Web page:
Our third child, and youngest daughter, just turned 15. Of our four children, she is the blonde. She is the most artistic, and seems to appreciates the creative process that art embodies. Her school had its annual “Art Exhibit” this week, so we attended. Immediately I could pick out our daughter’s work. I could tell her work by the content, and by her use of color. She definitely has an “eye”. When she looks at something or someone, she sees color, shape, lines, mood, and character. She expresses this in her drawings as well as her photographs. The subjects of photographs are not only of family and friends, but also includes pictures of landscapes, sunsets, sunrises, and animals. She could spend hours looking at a fashion magazine and appreciate the colors, lines and the movement of material. Certainly she has an affinity for physical appearance. Ironically, she is hardly superficial nor is she mesmerized and in awe of beauty and perfection. Actually it is quite the opposite. Her eye is drawn to that which is interesting, to the juxtaposition of color, of shade, and line.   For example, while her older sister will comment that my beard, which is now essentially white, makes me look old; she notices my white beard in the context of the wrinkles around my eyes when I smile or squint. She is the daughter that sees the wrinkles  around my eyes juxtaposed  to my still “youthful” twinkle in my eyes when I smile. Because of her artistic eye, she is able to find beauty everywhere.
This Shabbat we read from Parshat Emor. The four chapters that comprise Parsha Emor focus on the various aspects of Perfection. First the Torah focuses upon the importance of the spiritual perfection and purity of the Kohen. He must remain in a perpetual state of purity. He is restricted in terms of whom he can marry. He is restricted in regards for whom he can mourn. He cannot go to a cemetery. He cannot make sacrificial offerings if he has physical abnormalities. The second of the four chapters reminds B’nai Yisroel that when approaching God with an offering, the individual must be spiritually pure and perfect and so must the offering. These offerings must come directly from the individual making them and not from “the hand of a stranger” (Lev.22:25). The third chapter of the Parsha deals with the perfection and the purity of time. Time is define as perfect in the season follow an order, the holidays such as Shabbat, Pesach, Shavuot, Sukkot, Rosh Hashanah and Yom Kippur are designated to come in a particular order. That order is both pure and perfect since time and the designation of “Sacred” time comes from God. The fourth chapter speaks about maintaining purity and the perfection of physical space in this case the Mishkan, and all that is in the Mishkan. The Torah even deals with perfection and purity of human relationships and the punishments meted out when that perfection, purity and holiness is violated. In a sense, this last chapter reminds us of God’s charge to B’nai Yisroel.
The Torah places an emphasis upon the physical appearance of the Kohen as it relates to his spiritual purity and eligibility of serving as the Kohen Gadol.  The last eight verses (21:16-24) explain all the physical abnormalities that exclude the Kohen from assuming the position of Kohen Gadol. Blemishes, blindness, being lame, having any  broken bones, bad skin, abnormally long eyebrows, a blemish in his eyed, are but a few of the physical attributes that make a Kohen ineligible for the position of Kohen Gadol.   How can the Torah, with its primary focus upon Mitzvot (commandments) and the importance of deeds and the Kavanah,(the intention behind those deeds), now focus upon something as superficial as appearance? Sefer HaChinuch, 13th century Spain, comments: “At the root of the precept lies the reason that most actions of people are acceptable, appealing to the heart of those who see them, in accordance with the eminence of those who do them. For when a man is distinguished in his appearance and good in his actions, he will find grace and good understanding (Prov. 3:4). With all that he does in the eyes of all who observe him. Should he be, however the opposite of this- inferior in his form, or peculiar in his limbs then eve if he is correct in his ways, his activities will not be so attractive to the hear…” (Emor 275). As upsetting and politically incorrect as that sounds, the comment and the Torah text infer a keen understanding of human nature. While watching the physically flawed Kohen conducting the ritual slaughtering in a perfectly correct manner; our attention would be upon a perceived flaw in appearance, or a perceived imperfection. As a result, our Kavanah our intention would be lacking and the sacrificial process would fail.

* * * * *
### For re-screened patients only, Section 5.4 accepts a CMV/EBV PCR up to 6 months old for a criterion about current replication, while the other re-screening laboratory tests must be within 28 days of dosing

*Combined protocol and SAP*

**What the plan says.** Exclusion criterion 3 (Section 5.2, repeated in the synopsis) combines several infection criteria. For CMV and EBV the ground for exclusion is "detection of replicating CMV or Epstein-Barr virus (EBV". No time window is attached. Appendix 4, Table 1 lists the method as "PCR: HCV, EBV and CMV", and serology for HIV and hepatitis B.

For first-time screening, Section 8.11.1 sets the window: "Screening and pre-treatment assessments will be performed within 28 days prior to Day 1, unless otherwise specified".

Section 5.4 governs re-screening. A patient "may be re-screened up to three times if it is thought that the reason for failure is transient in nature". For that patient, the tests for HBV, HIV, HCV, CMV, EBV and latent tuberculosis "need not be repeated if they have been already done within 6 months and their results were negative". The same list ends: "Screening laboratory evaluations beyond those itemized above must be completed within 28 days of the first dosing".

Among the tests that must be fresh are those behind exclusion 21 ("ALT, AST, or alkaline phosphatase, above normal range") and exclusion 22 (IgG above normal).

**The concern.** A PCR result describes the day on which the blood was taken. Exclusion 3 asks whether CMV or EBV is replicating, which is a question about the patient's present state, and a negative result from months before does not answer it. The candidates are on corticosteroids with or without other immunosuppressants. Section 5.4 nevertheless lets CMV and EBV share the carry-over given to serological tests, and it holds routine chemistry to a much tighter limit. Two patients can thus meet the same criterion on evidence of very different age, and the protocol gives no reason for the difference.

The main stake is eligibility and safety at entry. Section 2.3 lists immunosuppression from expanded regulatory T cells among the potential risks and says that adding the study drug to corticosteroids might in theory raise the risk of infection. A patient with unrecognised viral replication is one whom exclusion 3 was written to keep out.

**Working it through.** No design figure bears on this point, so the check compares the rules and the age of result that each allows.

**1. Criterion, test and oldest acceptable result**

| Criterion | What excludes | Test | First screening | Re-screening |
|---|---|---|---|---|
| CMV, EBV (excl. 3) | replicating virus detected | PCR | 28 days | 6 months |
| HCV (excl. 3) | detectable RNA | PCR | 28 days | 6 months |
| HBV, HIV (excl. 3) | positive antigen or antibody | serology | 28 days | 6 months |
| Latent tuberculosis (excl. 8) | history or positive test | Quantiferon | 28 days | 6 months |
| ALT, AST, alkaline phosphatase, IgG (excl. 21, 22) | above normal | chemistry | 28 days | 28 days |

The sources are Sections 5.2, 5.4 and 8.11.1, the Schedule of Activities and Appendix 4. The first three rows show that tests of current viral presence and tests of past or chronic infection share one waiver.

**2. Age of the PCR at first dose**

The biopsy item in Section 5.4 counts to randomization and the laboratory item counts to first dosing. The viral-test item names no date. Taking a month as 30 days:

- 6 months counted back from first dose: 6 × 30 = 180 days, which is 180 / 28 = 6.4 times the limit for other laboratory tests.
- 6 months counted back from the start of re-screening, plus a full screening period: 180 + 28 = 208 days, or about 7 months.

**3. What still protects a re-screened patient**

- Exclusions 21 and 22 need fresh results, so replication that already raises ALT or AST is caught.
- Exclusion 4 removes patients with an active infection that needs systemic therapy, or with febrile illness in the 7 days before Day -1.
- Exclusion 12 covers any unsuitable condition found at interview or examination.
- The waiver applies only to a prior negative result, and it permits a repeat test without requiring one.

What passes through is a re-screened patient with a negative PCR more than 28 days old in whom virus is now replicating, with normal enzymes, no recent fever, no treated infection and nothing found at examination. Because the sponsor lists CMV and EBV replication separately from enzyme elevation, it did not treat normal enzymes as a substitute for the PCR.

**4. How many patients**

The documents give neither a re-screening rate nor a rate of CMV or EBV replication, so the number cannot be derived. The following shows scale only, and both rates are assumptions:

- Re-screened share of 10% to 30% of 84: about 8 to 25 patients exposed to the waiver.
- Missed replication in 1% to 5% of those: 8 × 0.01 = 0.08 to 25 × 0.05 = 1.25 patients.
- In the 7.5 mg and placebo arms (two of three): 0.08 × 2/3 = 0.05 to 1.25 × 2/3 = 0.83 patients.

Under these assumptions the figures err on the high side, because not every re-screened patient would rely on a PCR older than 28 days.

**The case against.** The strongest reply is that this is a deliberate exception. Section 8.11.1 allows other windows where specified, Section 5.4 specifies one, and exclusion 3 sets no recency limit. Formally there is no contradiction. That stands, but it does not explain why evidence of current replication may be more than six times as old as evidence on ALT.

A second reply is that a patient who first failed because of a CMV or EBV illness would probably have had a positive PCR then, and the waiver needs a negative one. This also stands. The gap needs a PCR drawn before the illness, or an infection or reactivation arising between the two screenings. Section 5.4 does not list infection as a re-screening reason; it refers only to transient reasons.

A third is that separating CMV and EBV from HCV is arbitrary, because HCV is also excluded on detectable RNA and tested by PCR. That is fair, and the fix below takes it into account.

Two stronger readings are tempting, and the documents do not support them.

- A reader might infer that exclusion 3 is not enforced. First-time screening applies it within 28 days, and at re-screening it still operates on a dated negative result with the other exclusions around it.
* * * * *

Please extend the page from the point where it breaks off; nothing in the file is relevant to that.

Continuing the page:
We are now thousands of years removed from a Beit HaMikdash (Holy Temple), the institutions of sacrificial offerings, and a Priestly class upon which we relied as a conduit between the people and God. The Beit HaMikdash has been replaced by Synagogues, shtiebles or wherever a community gathers to pray. Sacrificial offerings have been replaced by the words and music of prayer. The community no longer rely upon the Kohanim to serve as a conduit between it and God. Rather, the person leading the community in prayer and the community itself connects to God. Over thousands of years, there has been a maturing of humanity, of God’s children. While a physical characteristic of a person may have once appeared as a flaw or an imperfection to spiritually immature eyes, now those perceived flaws and perceived imperfection are sources for interest and wonderment as we recognize that we are created in God’s image. As a result of spiritual maturity, what once were considered perceived physical flaws and perceived imperfections are testimony to a more spiritually mature relationship we have with God. Because, we have become more spiritually mature; we are capable of appreciating God’s presences in every aspect of creation including what was once perceived as flawed and imperfect. As I look at my daughter’s art work, and see her use of color, light and line, I see her maturing into a confident, thoughtful, intelligent free spirit.


Rav Yitz